Opening with a reference to music, a garden, and grief, the first of the poem’s sixteen lines places a man and a woman in a romantic setting, as seen from the woman’s point of view. She is recollecting a meeting with a friend, and the mood is sorrowful, perhaps because of the music, which provides an emotional context as well. By mentioning the music, the poet hints at unspoken suffering. It is suggested by the music, or the music prompts sad memories, here unexpressed, in her own past. Abruptly, another detail is remembered. The second pair of lines uses the image of “oysters in ice,” whose smell reminded the poet of the sea. The couple is at dinner at a seaside restaurant—the title suggests a romantic time of day—and the memory is rich in sensory detail: the sound of sad music, the smell of the sea brought in by the oysters. The mood is bittersweet.
The second stanza continues the romantic moment, the poet recalling what her friend said and his simple gesture of touching her dress. The next two lines dwell on the peculiar quality of his touch, which the poet remembers as “unlike a caress.” The negative comparison interrupts the romantic mood that has so far been sustained. Its significance captures her attention for the moment as she begins stanza three. She compares the man’s touch to stroking a small, delicate creature—a cat, for example, or even a bird. Leaping further in an imaginative comparison, the next line compares the...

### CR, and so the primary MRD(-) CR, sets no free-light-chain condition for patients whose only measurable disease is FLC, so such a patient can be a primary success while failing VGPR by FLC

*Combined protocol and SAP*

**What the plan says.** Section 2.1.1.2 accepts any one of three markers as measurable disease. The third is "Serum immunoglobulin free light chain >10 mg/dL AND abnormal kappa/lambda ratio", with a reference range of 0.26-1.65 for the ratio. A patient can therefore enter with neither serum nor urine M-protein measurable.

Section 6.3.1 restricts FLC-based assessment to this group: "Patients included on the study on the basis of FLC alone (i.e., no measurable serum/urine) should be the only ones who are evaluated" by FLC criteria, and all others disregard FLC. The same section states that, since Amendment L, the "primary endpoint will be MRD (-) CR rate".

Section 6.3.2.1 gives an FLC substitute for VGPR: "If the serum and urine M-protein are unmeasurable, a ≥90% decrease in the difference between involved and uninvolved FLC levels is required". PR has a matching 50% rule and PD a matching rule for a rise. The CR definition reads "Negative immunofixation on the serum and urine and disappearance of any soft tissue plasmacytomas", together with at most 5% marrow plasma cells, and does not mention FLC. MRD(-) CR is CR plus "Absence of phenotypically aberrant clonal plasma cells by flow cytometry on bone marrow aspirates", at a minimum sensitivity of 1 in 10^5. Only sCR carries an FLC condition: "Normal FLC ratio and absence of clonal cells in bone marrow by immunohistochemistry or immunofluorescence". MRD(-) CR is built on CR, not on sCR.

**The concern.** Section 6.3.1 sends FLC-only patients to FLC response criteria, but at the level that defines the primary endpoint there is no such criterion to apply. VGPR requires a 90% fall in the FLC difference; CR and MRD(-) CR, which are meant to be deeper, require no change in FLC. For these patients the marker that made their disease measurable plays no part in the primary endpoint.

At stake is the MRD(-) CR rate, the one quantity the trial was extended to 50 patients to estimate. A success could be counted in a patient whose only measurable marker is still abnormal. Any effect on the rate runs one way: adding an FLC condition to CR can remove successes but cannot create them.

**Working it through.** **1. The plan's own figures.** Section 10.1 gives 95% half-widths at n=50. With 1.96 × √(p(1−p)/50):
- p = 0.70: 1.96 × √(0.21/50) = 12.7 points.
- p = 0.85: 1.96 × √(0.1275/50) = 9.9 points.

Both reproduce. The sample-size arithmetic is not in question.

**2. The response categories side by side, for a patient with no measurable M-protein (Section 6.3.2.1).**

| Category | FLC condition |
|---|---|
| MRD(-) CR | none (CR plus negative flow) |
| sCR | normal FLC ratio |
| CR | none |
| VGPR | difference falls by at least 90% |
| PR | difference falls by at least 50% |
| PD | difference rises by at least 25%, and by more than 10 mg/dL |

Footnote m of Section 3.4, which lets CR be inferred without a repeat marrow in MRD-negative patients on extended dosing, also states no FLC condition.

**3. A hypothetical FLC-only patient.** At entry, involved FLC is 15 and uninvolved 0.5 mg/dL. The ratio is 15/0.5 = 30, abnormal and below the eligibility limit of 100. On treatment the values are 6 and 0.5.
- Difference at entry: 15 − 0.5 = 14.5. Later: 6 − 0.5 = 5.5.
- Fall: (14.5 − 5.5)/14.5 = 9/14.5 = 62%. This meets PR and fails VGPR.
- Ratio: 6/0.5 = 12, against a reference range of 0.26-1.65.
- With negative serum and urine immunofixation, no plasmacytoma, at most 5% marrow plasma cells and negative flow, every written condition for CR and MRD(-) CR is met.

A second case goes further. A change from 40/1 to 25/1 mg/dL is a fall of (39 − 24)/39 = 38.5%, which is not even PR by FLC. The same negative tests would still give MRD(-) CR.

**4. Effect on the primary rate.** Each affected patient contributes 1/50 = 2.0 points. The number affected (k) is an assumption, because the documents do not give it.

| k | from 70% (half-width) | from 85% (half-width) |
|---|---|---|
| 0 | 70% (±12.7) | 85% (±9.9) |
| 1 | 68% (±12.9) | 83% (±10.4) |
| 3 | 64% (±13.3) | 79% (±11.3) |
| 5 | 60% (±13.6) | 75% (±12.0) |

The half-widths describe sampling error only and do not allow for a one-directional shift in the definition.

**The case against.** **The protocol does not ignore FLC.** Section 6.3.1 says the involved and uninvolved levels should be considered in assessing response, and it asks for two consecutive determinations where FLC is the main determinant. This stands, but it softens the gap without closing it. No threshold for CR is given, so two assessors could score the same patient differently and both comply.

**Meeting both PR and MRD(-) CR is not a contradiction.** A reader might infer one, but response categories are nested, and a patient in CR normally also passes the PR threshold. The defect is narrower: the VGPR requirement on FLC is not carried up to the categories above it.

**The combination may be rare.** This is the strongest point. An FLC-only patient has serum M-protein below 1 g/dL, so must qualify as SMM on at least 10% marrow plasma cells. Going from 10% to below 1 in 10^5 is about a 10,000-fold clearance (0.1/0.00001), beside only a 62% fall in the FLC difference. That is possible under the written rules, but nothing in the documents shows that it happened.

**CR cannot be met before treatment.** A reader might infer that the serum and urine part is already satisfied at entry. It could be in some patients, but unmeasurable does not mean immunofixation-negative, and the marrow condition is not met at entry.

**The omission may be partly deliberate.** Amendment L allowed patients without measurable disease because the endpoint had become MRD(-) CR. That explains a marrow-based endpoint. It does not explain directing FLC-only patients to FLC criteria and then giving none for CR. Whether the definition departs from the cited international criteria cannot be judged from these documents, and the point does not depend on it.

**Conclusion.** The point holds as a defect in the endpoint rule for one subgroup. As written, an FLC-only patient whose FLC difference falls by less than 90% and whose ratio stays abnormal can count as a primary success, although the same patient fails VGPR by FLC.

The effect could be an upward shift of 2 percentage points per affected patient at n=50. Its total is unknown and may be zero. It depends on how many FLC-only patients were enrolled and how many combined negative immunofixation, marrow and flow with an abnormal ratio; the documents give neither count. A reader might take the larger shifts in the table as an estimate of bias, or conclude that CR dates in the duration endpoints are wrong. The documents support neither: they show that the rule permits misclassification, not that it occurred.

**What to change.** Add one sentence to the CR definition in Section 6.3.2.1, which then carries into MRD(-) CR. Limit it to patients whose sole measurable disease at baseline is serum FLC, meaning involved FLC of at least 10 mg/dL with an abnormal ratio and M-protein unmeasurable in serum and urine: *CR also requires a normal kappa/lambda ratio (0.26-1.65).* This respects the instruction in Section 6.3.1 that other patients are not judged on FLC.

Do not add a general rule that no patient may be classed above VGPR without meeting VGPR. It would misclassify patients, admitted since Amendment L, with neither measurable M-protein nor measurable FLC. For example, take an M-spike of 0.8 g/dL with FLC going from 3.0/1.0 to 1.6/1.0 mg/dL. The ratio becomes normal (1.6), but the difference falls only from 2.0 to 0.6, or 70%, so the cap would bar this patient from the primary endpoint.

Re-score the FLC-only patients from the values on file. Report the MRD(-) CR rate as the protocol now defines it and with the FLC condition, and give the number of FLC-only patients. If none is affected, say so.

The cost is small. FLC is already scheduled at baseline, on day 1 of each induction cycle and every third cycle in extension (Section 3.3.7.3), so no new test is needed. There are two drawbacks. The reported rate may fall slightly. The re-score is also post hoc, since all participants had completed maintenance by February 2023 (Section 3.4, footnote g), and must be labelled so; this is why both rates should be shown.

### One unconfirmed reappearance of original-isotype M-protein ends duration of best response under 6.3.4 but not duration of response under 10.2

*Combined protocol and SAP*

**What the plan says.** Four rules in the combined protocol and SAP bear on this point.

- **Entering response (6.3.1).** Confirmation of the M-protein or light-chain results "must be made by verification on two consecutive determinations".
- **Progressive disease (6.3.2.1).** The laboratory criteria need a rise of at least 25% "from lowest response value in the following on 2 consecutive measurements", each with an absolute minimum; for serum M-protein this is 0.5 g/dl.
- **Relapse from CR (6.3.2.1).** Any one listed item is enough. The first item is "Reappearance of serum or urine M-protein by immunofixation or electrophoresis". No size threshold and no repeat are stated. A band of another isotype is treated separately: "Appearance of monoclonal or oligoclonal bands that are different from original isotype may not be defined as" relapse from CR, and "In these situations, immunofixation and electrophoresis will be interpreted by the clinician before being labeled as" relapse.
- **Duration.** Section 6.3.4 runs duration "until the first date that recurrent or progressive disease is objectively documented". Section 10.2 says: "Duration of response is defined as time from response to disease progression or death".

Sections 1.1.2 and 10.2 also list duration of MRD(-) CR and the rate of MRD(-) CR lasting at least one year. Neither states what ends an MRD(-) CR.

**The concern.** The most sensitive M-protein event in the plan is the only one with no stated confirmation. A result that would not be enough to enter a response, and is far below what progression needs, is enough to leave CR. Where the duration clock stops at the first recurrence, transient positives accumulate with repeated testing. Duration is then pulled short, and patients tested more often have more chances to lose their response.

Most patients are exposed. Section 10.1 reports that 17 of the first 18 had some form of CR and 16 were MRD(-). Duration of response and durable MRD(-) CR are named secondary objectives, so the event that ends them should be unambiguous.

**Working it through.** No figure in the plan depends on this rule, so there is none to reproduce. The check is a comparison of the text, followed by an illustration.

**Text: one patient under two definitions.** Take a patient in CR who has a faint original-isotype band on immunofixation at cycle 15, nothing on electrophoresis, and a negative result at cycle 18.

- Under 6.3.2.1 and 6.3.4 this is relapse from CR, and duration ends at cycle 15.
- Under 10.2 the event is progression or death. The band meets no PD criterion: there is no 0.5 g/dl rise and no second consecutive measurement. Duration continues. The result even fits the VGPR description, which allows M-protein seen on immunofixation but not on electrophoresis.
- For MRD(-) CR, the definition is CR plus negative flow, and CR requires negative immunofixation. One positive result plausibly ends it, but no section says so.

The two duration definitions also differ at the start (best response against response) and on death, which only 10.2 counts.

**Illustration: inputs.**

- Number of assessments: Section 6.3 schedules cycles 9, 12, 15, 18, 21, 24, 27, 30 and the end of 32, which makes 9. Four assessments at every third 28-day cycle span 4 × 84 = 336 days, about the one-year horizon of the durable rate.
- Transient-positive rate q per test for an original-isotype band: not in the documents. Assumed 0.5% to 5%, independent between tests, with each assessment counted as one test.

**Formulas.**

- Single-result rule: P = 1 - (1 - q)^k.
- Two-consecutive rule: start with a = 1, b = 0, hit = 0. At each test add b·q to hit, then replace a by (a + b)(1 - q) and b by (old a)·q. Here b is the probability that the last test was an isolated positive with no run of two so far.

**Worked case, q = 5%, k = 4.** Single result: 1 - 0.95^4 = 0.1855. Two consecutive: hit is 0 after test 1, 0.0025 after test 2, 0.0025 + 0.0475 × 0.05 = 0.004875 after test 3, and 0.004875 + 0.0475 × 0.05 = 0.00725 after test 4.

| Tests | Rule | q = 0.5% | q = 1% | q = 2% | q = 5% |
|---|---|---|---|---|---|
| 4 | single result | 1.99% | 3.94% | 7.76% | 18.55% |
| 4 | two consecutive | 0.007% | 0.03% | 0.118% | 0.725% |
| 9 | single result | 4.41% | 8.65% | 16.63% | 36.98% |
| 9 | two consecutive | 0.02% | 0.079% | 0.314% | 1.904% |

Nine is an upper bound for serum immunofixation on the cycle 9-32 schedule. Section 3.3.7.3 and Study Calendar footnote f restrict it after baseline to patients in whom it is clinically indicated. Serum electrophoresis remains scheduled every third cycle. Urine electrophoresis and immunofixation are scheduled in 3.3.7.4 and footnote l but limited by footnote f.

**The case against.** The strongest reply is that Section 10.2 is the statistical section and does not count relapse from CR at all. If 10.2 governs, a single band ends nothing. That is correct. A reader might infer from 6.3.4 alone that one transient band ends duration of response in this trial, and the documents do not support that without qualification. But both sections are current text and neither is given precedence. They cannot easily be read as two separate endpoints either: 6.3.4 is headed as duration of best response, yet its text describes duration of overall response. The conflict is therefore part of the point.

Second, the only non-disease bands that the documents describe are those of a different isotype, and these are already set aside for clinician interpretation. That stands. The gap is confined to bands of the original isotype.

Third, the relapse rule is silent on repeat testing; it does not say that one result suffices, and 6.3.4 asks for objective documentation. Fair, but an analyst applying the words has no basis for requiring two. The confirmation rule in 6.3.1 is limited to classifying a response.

(The entire section is 522 words.)